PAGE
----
The U.S. State Department condemned Monday the brutal suppression of a protest by students and monks in the Burmese city of Letpadan.
The demonstrators were calling for educational reform in the former military state.
Video captured by local journalists shows police officers and what appear to be vigilantes using batons, fists and kicks to round up dozens of activists, only hours after student leaders and officials appeared to have reached a deal that would allow the protesters to travel to the country’s largest city, Rangoon.
“Freedom of assembly is an important component of any democratic society,” State Department spokesperson Jen Psaki told reporters on Monday. “We condemn the use of force taken against peaceful protesters.”
The Letpadan protest erupted just days after President Barack Obama paid homage to an earlier student movement in Burma that was crushed by the country’s ruling junta in 1988.
“Young people in Burma went to prison rather than submit to military rule,” declared Obama during a soaring address commemorating the U.S. civil rights marches in Selma on Sunday.
Students from across Burma, which is formally known as Myanmar, have been participating in widespread protests for months, calling for changes to the National Education Bill. Critics of the legislation say the law severely hampers students’ abilities to form unions, forbids institutions from lecturing in local languages and overly centralizes power in government hands.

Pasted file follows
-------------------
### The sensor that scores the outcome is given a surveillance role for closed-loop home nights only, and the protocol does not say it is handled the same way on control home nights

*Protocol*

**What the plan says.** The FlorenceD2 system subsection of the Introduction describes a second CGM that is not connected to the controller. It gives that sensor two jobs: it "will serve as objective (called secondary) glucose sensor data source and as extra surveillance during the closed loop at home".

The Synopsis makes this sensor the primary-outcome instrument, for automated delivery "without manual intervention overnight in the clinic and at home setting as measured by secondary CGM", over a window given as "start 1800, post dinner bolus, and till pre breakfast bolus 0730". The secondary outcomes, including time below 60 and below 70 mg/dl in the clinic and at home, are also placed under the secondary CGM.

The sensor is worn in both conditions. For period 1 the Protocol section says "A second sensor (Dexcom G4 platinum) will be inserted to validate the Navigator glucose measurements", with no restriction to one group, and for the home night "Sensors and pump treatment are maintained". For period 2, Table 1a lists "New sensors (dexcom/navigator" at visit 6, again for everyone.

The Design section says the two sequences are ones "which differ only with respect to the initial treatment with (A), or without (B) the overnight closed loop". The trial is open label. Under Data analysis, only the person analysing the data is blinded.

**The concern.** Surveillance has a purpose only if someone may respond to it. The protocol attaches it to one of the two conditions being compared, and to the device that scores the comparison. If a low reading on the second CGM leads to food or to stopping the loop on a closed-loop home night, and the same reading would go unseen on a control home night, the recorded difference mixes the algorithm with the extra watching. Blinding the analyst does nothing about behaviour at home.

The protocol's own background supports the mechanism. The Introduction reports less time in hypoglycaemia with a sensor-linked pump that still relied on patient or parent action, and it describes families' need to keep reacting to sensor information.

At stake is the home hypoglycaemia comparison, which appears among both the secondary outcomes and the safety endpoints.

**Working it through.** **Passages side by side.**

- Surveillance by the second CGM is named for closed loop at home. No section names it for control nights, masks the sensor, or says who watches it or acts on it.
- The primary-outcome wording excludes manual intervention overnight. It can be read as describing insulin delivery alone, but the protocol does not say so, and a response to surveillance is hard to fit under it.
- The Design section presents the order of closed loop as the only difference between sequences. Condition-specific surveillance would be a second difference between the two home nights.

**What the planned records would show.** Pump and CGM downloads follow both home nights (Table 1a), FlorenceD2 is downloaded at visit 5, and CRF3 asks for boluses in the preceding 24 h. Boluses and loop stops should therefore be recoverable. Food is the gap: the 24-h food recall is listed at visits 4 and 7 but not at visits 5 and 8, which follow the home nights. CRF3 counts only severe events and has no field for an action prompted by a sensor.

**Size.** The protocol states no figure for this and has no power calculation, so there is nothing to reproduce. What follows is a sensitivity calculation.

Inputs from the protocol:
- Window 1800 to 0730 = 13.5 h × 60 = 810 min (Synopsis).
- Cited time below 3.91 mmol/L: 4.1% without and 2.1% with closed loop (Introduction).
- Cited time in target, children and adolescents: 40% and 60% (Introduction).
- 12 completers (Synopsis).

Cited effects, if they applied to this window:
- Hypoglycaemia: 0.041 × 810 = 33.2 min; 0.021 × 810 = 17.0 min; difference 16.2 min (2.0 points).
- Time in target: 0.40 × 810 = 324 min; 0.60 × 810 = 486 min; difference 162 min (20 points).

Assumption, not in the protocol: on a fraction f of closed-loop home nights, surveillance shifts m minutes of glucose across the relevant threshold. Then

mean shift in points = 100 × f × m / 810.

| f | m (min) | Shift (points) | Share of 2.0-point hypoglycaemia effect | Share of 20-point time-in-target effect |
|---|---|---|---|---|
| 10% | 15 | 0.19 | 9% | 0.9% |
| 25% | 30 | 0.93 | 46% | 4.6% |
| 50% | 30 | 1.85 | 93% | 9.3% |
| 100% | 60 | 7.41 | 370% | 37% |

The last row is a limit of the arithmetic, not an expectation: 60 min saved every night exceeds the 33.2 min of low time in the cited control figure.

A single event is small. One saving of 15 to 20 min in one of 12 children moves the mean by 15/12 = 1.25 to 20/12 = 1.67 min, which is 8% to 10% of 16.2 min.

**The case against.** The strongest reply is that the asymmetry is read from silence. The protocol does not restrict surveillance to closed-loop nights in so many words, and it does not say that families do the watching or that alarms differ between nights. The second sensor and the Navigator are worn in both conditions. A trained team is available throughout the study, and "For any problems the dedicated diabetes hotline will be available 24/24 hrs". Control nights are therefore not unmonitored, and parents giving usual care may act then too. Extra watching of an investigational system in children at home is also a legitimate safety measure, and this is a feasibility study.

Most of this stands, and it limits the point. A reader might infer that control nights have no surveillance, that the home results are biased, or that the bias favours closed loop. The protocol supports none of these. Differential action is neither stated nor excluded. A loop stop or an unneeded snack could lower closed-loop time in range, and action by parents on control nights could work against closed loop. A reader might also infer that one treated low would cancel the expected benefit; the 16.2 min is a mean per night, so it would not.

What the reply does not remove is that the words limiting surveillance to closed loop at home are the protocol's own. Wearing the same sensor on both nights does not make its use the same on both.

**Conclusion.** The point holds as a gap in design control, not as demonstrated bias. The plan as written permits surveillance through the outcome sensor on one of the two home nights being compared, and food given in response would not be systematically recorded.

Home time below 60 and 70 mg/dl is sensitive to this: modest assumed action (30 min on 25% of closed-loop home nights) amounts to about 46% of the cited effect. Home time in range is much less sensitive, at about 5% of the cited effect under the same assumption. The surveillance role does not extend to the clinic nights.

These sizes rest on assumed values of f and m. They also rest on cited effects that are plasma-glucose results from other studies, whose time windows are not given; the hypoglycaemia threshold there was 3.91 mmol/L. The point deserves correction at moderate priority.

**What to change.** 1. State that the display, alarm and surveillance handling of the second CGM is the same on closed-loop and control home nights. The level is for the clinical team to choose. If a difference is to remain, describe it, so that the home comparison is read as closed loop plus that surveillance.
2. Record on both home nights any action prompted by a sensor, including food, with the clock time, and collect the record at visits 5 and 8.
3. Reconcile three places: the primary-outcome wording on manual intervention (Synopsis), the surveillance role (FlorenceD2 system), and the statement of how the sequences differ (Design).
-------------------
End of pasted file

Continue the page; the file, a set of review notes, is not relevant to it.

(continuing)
Monday’s crackdown followed a brutal episode last week, when pro-government thugs assaulted activists rallying near Rangoon’s city hall in solidarity with the students in Letpadan.
The use of vigilante groups was common during the days of military rule in Burma, and their continued existence underscores fears for the future of Burma’s democratic reforms.
“Burma’s reforms are looking increasingly shaky day by day,” stated Brad Adams, Asia director at Human Rights Watch, in response to the crackdown on the Letpadan protests
The heavy-handed police action is also embarrassing for the country’s European partners. Last year, the European Union sponsored a multimillion-dollar initiative to train Burma’s police force in crowd-management techniques, supposedly to help protect the “democratic rights of citizens.”
“Whilst training can be given, the E.U. cannot make decisions on the ground,” said the E.U. Delegation to Myanmar. “We have discussed recent events with the Minister of Home Affairs and the Myanmar Police Force, emphasizing the need for negotiation, mutual understanding and compromise.”
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